Imagine... Art In Troubled Times BBC1 A Town Called Eureka Sky One
NOW that the South Bank Show's days are numbered, Alan Yentob's Imagine… has become the flagship arts programme on British TV – surprisingly, because the bearded BBC executive's series initially seemed like a vanity project. But, despite some controversy over inserting his nodding head into interviews at which he hadn't been present, he, or whoever actually puts the programmes together, has actually turned out some excellent and quirky films.
This latest, a timely two-part exploration of how recession affects the arts, was a big weighty slice of history and argument wrapped up with some rather lovely images. It looked back at President Roosevelt's response to the Great Depression of the 1930s, where the US government didn't just invest in infrastructure projects such as bridges and dams but in art, too, paying all sorts of starving artists a salary to produce things to cheer and inspire everyone else.
The idea of government-sponsored art sounds awful, until you consider what the commercially funded, fashion-led art culture of the recent boom years brought us: Tracey Emin's bed, Big Brother, James Blunt and the movies of McG and Brett Ratner. Compare what came out of the Great Depression in the US alone: the murals of Diego Rivera, The Grapes Of Wrath, Woody Guthrie, the films of Frank Capra, the photography of Margaret Bourke-White – and Orson Welles, who made his name with a New Deal-funded black production of Macbeth and whose later "cuckoo clock" speech in The Third Man comes to mind.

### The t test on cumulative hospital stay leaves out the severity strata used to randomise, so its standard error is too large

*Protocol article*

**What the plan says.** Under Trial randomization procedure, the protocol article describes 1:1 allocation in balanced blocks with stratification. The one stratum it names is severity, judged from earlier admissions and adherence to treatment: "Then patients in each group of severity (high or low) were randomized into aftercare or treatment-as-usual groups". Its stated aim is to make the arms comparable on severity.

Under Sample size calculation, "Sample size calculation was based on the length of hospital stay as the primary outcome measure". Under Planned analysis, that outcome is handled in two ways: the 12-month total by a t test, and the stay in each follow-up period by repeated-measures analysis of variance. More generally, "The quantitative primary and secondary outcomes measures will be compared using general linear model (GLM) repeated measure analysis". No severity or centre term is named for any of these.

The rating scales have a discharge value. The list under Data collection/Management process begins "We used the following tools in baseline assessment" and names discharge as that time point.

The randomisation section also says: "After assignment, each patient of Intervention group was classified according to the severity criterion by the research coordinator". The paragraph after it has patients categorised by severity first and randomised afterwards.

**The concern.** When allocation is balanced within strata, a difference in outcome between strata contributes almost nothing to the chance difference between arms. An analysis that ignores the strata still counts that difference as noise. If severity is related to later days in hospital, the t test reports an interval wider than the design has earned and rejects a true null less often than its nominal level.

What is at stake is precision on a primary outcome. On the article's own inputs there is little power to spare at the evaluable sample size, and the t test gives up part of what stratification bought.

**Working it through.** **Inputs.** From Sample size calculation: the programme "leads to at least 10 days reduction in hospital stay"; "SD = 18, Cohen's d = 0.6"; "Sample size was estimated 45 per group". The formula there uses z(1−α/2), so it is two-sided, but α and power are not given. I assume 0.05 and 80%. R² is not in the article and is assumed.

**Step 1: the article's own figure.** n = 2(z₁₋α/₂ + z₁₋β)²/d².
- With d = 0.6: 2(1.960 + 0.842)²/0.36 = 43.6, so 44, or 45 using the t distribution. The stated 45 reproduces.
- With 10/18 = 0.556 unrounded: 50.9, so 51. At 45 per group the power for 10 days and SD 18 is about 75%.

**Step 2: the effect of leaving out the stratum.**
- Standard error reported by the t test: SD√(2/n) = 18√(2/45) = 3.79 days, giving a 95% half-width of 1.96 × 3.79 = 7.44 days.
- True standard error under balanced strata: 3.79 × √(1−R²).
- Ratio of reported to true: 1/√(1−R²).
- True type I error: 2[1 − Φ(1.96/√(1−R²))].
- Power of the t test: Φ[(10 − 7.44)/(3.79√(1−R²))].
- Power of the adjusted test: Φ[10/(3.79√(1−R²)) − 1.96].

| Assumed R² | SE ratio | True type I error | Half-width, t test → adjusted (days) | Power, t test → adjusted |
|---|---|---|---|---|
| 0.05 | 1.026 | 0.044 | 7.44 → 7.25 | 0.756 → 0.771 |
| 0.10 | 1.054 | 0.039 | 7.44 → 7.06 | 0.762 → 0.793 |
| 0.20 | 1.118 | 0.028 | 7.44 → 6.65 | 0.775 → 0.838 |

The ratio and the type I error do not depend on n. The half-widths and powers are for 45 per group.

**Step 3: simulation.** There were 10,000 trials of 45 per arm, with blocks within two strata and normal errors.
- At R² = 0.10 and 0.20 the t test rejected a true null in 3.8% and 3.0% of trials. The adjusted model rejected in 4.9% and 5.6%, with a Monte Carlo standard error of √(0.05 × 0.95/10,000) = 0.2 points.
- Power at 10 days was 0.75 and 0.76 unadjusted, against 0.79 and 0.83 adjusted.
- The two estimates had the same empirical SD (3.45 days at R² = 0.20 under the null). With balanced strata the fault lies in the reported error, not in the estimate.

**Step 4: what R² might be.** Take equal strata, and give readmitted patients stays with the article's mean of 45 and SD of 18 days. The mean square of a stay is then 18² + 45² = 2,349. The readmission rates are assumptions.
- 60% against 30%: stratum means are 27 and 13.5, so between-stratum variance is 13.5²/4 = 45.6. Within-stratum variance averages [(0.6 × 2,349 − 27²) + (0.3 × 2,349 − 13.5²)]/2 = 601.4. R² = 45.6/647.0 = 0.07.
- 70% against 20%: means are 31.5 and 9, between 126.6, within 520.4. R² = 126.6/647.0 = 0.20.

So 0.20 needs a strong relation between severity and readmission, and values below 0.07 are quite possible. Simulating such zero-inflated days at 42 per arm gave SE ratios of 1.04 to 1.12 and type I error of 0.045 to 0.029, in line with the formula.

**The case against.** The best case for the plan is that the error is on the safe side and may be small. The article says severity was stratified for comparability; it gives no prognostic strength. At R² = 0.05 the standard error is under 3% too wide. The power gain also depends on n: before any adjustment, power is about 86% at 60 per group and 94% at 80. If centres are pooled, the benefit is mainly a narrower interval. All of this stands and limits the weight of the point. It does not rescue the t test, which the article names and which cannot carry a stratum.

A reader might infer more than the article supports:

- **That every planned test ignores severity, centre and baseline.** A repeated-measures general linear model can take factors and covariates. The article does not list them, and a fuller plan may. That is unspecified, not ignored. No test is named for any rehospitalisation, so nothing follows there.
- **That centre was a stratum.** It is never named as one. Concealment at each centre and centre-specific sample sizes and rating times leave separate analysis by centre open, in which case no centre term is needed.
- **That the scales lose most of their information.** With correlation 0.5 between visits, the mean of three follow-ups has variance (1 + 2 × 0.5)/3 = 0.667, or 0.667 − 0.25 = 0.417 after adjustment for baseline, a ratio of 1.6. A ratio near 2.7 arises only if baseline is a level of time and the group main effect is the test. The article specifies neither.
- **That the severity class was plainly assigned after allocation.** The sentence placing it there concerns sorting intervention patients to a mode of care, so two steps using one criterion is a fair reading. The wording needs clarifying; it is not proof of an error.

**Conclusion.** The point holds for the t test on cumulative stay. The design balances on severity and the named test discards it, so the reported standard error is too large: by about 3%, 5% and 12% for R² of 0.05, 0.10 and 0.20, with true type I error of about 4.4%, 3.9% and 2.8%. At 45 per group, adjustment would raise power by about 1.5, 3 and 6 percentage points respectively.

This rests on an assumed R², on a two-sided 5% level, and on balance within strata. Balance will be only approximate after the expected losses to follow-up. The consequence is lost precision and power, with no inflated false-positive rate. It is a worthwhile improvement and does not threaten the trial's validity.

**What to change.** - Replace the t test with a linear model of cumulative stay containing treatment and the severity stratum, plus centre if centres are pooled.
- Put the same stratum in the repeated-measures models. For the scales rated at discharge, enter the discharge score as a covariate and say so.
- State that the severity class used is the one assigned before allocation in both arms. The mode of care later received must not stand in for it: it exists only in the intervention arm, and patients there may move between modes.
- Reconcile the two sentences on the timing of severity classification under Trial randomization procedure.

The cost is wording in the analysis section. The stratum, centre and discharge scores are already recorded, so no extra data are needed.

They had grinding poverty and a looming world war, but they produced all that and more. We had 20 years of giddy prosperity and what did it get us? Twitter. Okay, that's a sweeping generalisation, but of such things arguments are made. And Yentob's programme was not quite advocating a wholesale imitation of Roosevelt's methods; for a start, things are rather different over here. By hiving off the British experience to next week's part two to concentrate on the US model, a lot of inevitable questions were left hanging.
As was fairly pointed out, state funding brings no guarantee of any quality – would people just milk it and churn out rubbish? And who decides what rubbish is, anyway? The prospect of artists feeling obliged to toe an official line would also be tricky – can you bear to imagine the kind of state art someone like Harriet Harman, for instance, would regard as acceptable?
Yet in raising the idea and suggesting the comparison, Imagine… made an important contribution to the debate over what and who the arts are for. While its second instalment should be interesting, a proper follow-up discussion could be even more so.
A Town Called Eureka is a peculiar series: a kind of cross between Twin Peaks and Scooby-Doo. It is about a reg'lar guy who's the sheriff of a small town where everyone else is a scientific genius secretly working for the government to build magical inventions. They speak fluent technobabble, he scratches his head and says "gee, shucks" but he always saves the day, because, of course, reg'lar guy common sense always beats geeky brains, a moral George Bush would no doubt have appreciated.
No-one, however, seems to have noticed one of the main scientists is played by Joe Morton, who invented Skynet and led to robots taking over the world in The Terminator, so it will probably all end badly.